40.Day.Week6

AUGUST 7

TIES THAT BIND

Hebrews 13:18-19; 22-25 | Pray for us… 19 I urge you the more earnestly to do this in order that I may be restored to you the sooner… 22 I appeal to you, brothers, bear with my word of exhortation, for I have written to you briefly. 23 You should know that our brother Timothy has been released, with whom I shall see you if he comes soon. 24 Greet all your leaders and all the saints. Those who come from Italy send you greetings. 25 Grace be with all of you.

In closing, pray that I may be restored to you, says the Preacher (Hebrews 13:18-19). He is one of their leaders whose life they could observe (:7). But now he is separated from them. He may have been one of those imprisoned during the persecution (11:36; 13:3). Whatever the cause of separation, he can’t wait to renew face-to-face fellowship with the church he loves. He is a relational leader, committed to building and keeping community.

Modestly, he almost apologises for his word of exhortation (:22). That is, his sermon. Hebrews is the gold-standard of preaching and pastoral care in the Early Church. The author is thoroughly Christ-centred and Cross-centred. His portrayal of the Identity and Work of Jesus Christ is consistently grounded in history and Scripture. He lays solid theological foundations for all his exhortations. His illustrations are down to earth, concrete, and compelling: Sinai, tabernacle, priesthood, Melchizedek, the heroes of faith, and so on.

This Preacher also delicately models the ministry of soul-care as one who will give account to God (13:17). He detects subtle threats to the spiritual and community life of the church. He offers correctives that endure for all time. With a two-edged sword, he consoles like a pastor and confronts like a prophet. His assurances are profoundly comforting. His admonitions are aptly terrifying. But he doesn’t scold like a schoolmaster. He includes himself in his grimmest warnings: lest we drift • how shall we escape • we must give account • if we sin wilfully.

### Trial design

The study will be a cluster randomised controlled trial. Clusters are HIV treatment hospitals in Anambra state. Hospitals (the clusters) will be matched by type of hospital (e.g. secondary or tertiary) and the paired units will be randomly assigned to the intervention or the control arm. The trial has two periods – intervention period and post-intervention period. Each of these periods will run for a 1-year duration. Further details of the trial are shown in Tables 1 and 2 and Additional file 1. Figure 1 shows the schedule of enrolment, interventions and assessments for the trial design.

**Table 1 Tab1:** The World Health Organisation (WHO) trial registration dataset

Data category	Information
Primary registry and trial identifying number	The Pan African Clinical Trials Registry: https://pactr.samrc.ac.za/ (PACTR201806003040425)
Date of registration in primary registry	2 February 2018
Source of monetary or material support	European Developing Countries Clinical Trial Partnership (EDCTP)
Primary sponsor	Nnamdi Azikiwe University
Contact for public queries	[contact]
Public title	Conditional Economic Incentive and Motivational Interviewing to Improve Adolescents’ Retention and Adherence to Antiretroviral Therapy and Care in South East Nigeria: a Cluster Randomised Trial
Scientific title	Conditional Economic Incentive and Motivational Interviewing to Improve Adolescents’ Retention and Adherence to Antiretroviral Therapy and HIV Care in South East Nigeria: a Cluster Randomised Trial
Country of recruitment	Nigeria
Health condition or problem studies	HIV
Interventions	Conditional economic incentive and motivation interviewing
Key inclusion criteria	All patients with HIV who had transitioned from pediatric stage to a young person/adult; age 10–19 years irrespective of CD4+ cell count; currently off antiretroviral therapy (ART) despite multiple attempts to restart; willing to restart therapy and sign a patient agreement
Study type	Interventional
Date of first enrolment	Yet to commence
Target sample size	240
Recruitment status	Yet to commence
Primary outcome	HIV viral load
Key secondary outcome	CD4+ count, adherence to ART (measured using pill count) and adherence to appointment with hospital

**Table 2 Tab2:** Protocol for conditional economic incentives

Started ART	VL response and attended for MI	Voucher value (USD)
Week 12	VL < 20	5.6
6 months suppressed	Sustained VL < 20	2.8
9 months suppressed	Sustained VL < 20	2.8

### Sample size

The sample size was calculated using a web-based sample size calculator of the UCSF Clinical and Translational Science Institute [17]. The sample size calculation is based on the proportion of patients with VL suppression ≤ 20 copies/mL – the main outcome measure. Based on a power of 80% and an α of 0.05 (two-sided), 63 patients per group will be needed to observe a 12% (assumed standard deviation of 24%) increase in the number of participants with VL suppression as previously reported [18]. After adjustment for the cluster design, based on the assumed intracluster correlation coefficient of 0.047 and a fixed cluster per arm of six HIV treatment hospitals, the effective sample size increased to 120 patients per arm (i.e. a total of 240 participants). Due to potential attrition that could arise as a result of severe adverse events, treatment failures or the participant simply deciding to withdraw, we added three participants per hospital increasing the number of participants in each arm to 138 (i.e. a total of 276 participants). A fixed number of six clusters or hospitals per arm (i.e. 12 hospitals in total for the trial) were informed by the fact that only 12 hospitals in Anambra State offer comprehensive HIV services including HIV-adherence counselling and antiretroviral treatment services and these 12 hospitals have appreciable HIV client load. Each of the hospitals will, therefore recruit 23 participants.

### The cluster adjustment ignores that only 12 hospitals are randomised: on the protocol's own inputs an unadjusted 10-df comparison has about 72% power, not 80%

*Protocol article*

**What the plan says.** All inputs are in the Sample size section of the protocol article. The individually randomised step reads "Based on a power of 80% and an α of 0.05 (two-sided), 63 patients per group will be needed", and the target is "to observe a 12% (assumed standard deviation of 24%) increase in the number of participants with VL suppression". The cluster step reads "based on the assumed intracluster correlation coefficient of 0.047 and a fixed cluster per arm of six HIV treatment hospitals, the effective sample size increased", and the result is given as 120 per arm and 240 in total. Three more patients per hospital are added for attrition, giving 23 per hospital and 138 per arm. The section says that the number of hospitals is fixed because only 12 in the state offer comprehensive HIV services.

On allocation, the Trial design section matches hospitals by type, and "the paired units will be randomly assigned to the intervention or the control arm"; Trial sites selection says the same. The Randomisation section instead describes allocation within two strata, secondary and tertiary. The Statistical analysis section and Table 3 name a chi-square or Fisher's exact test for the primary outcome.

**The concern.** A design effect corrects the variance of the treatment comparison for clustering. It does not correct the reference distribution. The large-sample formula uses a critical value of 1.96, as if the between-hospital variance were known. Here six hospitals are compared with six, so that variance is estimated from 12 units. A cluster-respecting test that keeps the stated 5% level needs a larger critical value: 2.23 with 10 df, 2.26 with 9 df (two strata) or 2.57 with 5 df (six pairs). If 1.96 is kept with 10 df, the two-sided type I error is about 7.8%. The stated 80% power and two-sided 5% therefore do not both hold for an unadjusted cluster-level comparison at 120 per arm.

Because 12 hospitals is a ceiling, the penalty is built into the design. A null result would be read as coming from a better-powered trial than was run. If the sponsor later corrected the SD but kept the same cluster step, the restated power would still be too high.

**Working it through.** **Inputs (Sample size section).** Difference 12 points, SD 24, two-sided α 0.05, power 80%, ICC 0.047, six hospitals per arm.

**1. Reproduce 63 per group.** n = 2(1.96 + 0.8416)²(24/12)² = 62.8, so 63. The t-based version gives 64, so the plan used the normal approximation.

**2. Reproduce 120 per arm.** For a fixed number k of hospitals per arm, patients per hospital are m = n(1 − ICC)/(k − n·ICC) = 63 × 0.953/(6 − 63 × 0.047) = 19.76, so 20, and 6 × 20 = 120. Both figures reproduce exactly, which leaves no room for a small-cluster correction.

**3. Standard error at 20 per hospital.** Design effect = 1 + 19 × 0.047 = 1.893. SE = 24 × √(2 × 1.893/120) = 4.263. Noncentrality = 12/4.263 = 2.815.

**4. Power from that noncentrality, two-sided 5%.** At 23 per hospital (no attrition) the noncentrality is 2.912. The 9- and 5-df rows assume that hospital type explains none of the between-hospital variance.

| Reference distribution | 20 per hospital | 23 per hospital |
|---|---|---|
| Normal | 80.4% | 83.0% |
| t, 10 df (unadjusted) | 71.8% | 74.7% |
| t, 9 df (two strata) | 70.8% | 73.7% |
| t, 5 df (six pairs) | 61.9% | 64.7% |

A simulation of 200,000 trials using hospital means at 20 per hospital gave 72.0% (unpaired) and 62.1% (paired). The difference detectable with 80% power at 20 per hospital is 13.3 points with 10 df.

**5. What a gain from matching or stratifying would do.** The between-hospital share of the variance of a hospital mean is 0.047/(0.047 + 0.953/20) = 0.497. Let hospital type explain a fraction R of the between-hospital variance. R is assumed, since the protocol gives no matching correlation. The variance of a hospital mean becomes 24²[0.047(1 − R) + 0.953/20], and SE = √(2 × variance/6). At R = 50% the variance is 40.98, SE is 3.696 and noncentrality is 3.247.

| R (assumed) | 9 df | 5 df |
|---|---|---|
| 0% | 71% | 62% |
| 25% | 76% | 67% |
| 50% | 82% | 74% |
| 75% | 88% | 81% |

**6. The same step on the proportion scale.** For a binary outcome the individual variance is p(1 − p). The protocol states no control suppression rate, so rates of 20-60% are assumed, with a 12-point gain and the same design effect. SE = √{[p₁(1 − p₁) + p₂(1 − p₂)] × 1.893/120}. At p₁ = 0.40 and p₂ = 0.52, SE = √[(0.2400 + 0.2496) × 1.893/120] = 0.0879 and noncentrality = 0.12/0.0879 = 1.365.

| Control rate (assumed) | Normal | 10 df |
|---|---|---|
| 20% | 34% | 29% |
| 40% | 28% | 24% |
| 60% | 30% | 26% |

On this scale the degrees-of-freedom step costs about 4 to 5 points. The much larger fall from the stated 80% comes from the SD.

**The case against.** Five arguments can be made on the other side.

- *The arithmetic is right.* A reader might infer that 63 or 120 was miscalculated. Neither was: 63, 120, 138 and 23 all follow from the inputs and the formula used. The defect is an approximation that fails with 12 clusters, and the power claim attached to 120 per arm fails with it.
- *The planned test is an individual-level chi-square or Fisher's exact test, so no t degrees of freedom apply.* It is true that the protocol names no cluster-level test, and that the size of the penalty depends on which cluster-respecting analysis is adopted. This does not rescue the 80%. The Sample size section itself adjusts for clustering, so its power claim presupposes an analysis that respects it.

If God answers his prayer, the Preacher will soon return, along with Timothy, who may have been his fellow prisoner (:23). Meanwhile, his carefully scripted Sermon takes the place of a personal visit. A substitute, yes. But never a poor one!

These closing comments and personal greetings are not small talk. They reinforce the ties that bind all saints together in the community of Christ. The Preacher ends with a word that recaps all that God has spoken in and through his Son:

Grace be with all of you(:25).

TIES THAT BIND

Hebrews 13:18-19; 22-25 | Pray for us… 19 I urge you the more earnestly to do this in order that I may be restored to you the sooner… 22 I appeal to you, brothers, bear with my word of exhortation, for I have written to you briefly. 23 You should know that our brother Timothy has been released, with whom I shall see you if he comes soon. 24 Greet all your leaders and all the saints. Those who come from Italy send you greetings. 25 Grace be with all of you.